We need to make a call to some source of love. The Sufi tradition not only has its living exemplars, it also has many great beings who live in the world of meaning: Muhammad, peace and blessings upon him, Ali, Shamsi Tabriz, Mevlâna Jalâluddîn Rumi, Ibn Arabi, Yunus Emre, Abdul Qadir Gilani, Bahauddin Naqshband, may God be pleased with them.
It is these great beings who attained unity with the Source that we call upon in a spirit of humility. If we can open to the saints through our own love and humility something can flow to us, a protective grace that can protect us from our own egos. In the end, the only thing we need to be protected from is our own ego. The ego is the enemy of our true existence, but fortunately the ego can be tamed by love, not destroyed or squashed, but tamed and put into the service of our true self. At dawn the shadow is long; at noon it disappears.
The Ore: the inborn power of love and presence
We human beings have a potential inside of ourselves which is the source of all our motivations. When this potential is applied to the material world it can be productive. Without this power humankind could not have produced its greatest achievements. When this power turns toward that aspect of the material world known as sexuality it is procreative. So this inborn power serves to maintain our physical existence, bringing a relish for life and a kind of happiness; but if we restrict it to material existence alone we are caught in a vicious cycle of attempting to satisfy endless and often contradictory desires.
If we disperse our love in the things of this world, its power will be dissipated. If we choose to love a human being, at least we are choosing to love the most valuable thing in this world. A human being is a treasure of qualities and has the capacity to respond to our love more completely than anything else on this earth.
We also know that when we give our love to a human being it is possible that person will not be able to respond to this love. We may find our love ignored, rejected, or betrayed. This kind of love may result in unfulfilled desire, frustration, and if the frustration is great enough, it may even turn to hatred. Love of anything finite involves the risk of failure and loss.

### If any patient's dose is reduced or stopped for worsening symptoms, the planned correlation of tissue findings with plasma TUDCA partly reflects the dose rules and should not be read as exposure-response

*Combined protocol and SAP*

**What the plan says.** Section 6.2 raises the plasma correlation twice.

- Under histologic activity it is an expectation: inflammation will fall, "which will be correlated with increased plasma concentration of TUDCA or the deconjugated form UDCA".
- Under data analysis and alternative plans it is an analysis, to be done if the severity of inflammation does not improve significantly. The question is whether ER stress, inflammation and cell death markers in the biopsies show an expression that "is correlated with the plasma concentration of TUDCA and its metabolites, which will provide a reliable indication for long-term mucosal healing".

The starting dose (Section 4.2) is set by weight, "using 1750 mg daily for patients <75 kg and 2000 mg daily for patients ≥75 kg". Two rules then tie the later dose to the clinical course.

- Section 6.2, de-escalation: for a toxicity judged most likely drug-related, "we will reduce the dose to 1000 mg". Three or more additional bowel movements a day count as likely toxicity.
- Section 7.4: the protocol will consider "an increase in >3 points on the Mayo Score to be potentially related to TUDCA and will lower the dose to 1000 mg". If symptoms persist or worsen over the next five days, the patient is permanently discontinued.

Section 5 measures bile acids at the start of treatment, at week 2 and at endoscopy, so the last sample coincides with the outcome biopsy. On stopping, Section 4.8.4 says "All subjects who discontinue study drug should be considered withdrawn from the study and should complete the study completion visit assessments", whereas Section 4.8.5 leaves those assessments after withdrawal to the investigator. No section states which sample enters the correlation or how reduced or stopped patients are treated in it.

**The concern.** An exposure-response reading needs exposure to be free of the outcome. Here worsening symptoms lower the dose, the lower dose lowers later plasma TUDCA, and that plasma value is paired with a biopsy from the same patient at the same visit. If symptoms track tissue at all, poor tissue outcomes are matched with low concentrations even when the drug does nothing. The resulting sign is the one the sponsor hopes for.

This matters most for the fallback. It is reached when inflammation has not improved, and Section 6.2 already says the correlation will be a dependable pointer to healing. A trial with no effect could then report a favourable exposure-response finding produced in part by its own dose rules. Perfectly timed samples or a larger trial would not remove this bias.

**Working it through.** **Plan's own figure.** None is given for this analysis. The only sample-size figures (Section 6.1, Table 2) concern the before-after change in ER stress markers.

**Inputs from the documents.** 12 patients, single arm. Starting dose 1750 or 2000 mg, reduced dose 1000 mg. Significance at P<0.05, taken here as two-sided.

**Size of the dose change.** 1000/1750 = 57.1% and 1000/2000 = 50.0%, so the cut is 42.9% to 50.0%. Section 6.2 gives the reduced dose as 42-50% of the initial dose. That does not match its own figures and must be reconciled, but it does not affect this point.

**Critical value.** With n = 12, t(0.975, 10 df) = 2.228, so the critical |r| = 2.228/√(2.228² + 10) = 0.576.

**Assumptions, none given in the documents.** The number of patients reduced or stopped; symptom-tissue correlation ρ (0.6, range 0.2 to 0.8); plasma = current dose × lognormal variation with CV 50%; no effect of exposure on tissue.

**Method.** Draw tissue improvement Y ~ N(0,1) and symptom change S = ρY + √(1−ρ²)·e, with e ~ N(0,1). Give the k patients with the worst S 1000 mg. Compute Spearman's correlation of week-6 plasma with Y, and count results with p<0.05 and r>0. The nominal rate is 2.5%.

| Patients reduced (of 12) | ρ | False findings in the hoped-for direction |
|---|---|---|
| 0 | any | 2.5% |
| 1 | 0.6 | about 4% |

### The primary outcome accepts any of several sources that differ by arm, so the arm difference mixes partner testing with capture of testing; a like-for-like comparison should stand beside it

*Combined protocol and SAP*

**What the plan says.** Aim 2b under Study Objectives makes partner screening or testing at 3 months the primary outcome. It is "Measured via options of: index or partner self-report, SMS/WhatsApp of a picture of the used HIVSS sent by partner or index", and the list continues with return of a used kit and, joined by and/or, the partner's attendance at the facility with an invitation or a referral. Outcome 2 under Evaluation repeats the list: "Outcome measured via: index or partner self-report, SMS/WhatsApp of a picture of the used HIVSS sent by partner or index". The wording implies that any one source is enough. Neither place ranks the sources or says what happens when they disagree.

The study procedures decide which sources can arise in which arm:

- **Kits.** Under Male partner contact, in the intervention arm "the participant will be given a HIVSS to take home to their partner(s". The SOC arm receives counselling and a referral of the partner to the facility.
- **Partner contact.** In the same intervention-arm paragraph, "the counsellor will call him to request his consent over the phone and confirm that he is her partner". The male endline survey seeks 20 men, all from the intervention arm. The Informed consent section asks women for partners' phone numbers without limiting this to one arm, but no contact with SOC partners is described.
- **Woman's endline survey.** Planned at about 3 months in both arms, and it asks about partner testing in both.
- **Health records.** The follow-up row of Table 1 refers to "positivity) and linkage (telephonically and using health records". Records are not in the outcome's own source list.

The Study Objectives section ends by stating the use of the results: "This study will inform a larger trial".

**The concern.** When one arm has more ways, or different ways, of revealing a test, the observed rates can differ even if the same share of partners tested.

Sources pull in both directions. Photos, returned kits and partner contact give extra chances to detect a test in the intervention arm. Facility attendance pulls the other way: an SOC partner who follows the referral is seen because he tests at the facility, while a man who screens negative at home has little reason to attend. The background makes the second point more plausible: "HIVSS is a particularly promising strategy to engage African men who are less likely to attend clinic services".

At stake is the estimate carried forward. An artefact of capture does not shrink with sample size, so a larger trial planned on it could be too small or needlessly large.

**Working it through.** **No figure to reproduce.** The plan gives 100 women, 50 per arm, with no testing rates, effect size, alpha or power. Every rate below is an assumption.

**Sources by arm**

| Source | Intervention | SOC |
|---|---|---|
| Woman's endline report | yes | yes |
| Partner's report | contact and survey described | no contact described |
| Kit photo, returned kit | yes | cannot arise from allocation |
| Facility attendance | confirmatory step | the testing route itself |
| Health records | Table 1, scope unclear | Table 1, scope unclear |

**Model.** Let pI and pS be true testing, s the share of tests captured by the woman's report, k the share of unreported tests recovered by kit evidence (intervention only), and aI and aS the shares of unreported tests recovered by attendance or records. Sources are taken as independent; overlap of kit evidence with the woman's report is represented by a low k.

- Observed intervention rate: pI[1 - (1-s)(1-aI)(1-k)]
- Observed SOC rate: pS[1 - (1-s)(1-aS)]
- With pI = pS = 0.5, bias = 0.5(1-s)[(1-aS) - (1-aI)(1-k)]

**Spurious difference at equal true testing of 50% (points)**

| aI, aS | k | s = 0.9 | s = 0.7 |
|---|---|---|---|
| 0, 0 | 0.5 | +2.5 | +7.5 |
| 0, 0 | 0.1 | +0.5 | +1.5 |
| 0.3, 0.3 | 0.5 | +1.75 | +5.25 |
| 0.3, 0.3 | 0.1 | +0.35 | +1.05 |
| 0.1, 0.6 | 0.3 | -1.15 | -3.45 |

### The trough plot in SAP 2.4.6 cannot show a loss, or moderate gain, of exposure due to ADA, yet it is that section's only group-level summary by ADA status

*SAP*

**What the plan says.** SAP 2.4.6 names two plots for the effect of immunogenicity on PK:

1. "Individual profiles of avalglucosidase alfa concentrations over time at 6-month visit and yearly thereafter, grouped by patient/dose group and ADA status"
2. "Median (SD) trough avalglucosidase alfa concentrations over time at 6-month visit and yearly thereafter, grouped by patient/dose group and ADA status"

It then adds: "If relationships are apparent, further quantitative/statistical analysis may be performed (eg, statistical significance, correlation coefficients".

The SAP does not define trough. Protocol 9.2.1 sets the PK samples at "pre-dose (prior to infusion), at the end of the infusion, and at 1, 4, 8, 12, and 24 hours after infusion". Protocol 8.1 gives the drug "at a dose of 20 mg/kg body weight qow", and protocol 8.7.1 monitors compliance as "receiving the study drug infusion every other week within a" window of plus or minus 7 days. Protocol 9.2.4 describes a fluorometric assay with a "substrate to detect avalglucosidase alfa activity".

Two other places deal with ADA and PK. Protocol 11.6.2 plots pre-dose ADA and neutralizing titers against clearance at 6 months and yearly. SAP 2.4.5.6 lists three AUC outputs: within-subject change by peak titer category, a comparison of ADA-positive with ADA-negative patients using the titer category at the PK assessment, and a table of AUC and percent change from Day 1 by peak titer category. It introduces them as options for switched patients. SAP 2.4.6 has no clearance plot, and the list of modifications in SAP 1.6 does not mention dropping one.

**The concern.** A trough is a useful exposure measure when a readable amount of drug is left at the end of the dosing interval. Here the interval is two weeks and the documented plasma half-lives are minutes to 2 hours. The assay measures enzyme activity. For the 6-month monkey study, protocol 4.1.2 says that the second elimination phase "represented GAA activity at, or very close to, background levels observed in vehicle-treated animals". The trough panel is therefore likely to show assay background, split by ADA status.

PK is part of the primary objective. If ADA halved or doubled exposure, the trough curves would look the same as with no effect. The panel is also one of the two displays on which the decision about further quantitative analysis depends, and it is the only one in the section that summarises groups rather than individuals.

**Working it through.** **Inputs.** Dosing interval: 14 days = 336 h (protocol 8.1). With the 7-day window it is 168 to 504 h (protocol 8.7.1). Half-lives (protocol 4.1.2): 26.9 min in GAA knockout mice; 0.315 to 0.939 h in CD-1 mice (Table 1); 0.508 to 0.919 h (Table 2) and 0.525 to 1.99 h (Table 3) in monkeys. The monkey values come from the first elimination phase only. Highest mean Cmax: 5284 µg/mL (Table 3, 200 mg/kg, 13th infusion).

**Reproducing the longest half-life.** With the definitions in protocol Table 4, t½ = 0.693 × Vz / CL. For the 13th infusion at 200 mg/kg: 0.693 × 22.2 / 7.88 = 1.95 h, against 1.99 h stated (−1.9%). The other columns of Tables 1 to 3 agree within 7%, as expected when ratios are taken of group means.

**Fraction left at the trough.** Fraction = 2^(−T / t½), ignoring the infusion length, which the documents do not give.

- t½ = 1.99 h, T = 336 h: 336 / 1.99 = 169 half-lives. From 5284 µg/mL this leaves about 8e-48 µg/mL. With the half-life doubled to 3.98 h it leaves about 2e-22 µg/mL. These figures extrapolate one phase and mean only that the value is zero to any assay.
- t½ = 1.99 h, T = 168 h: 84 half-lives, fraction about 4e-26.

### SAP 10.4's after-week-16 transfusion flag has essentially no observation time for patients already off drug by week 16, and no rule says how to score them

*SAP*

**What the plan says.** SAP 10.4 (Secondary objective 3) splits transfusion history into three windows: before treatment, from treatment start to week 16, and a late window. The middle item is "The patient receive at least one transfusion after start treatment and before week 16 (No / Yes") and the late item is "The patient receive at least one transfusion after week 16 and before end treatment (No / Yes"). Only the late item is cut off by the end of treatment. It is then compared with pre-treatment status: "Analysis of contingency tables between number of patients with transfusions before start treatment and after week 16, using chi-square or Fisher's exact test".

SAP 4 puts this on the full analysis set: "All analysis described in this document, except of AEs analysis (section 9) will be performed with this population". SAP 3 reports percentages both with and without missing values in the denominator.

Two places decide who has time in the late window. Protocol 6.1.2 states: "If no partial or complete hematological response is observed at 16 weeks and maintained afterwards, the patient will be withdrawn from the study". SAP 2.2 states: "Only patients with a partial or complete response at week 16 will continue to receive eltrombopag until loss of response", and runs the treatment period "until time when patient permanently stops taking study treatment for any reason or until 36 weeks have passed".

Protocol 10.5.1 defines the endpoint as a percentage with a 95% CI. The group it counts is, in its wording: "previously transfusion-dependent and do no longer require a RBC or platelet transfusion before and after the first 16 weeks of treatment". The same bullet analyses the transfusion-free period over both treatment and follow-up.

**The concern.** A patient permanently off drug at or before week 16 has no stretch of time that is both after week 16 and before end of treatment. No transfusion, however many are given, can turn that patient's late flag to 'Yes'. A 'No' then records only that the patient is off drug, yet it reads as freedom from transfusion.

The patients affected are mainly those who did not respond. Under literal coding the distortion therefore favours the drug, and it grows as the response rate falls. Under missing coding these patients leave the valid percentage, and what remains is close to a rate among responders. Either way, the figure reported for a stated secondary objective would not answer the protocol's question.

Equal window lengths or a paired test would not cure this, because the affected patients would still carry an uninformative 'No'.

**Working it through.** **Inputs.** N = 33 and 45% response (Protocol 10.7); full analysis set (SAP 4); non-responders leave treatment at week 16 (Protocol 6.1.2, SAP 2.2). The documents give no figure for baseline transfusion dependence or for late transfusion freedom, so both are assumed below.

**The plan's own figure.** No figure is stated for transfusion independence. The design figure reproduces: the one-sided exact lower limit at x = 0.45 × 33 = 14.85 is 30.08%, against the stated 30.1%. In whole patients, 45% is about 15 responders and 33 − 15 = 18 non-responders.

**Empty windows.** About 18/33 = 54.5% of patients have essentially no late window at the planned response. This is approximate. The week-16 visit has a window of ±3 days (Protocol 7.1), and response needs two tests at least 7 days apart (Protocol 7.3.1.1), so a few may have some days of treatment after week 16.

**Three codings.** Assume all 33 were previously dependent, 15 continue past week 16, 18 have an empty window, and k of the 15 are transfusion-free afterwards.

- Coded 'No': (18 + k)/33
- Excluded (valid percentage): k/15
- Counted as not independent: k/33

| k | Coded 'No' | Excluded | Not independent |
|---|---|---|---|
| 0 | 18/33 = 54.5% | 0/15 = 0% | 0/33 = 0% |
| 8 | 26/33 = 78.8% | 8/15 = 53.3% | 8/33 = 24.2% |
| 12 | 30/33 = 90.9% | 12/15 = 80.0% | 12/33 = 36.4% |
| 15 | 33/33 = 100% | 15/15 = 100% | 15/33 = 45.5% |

In the Greek myth Eros is attracted to a beautiful young girl named Psyche. There is an alchemy in this attraction. Eros is of this world; Psyche is spiritual. Eros through loving (which is its own nature) will be transformed by the beauty of Psyche, who is Spirit in disguise. Love eventually carries everything back to its Source.
The potential we have stored within ourselves is like an ore that needs to be extracted and refined. In other words, it needs to be developed and lived. If we do not put this power to its highest and best use it will disturb us. Through our desperate turning away from it, through our misuse of it, through addictions, it may even destroy us. This is the aweful power of cosmic love frustrated and denied. We have a certain amount of love to invest. We can invest it in things, in people, or in God. Investing our love in God will make us the beloved of God.
Love of our Source
Any temporal love is based in attraction and can turn to its opposite. If the beloved is defective, the love returned will share its defects. If the beloved is perfect, the love returned will be perfect.
We have the possibility of loving Love itself, of loving the Source of all loves. We metaphorically call the Divine Being “Friend,” and “Beloved.” This love has the possibility of developing infinitely. The response of this Beloved has no limits. This love is never one-sided. It is seeking us even more than we are seeking it. Sometimes you are the lover and God is the beloved; sometimes God is the lover and you the beloved.
It could be said that the souls of the lovers of God came into earthly life to rediscover the love of their Source, to express that love, and to serve it with all their faculties. Everything that consciously responds to the love of the universe becomes a gift to the universe, a mercy to all of creation. To enter into the divine love is both to be drawn and to respond to that which is drawing us. We serve love when we feel and know that we are loved. It is natural to want to return this love.
Spiritual love, however, is not abstract love. We cannot love God and remain insensitive to all the manifestations of life around us. Love of God is also love of His creation. This is done with the wholeness of mind, including its conscious and subconscious faculties: presence, reason, heart, and will. The more we love, the more we are present. The more we are present, the more we love.
Presence is the state of transcendent awareness which embraces and comprehends all our other functions, including thought, feeling, action, intuition. Unless we develop in presence we are not wholly here. We exist in our thoughts, in our desires, but not in our beingness and therefore we cannot really love because we are not really here. Without presence we cannot develop in love.
Presence can offer us a continual relationship with Being. This continual presence merges into God’s presence; it is the same presence. Awareness of the presence of God inclines us to submission and love. We can begin to be in continual relationship with God. “Truly, it is only in the remembrance of God that hearts find their rest.”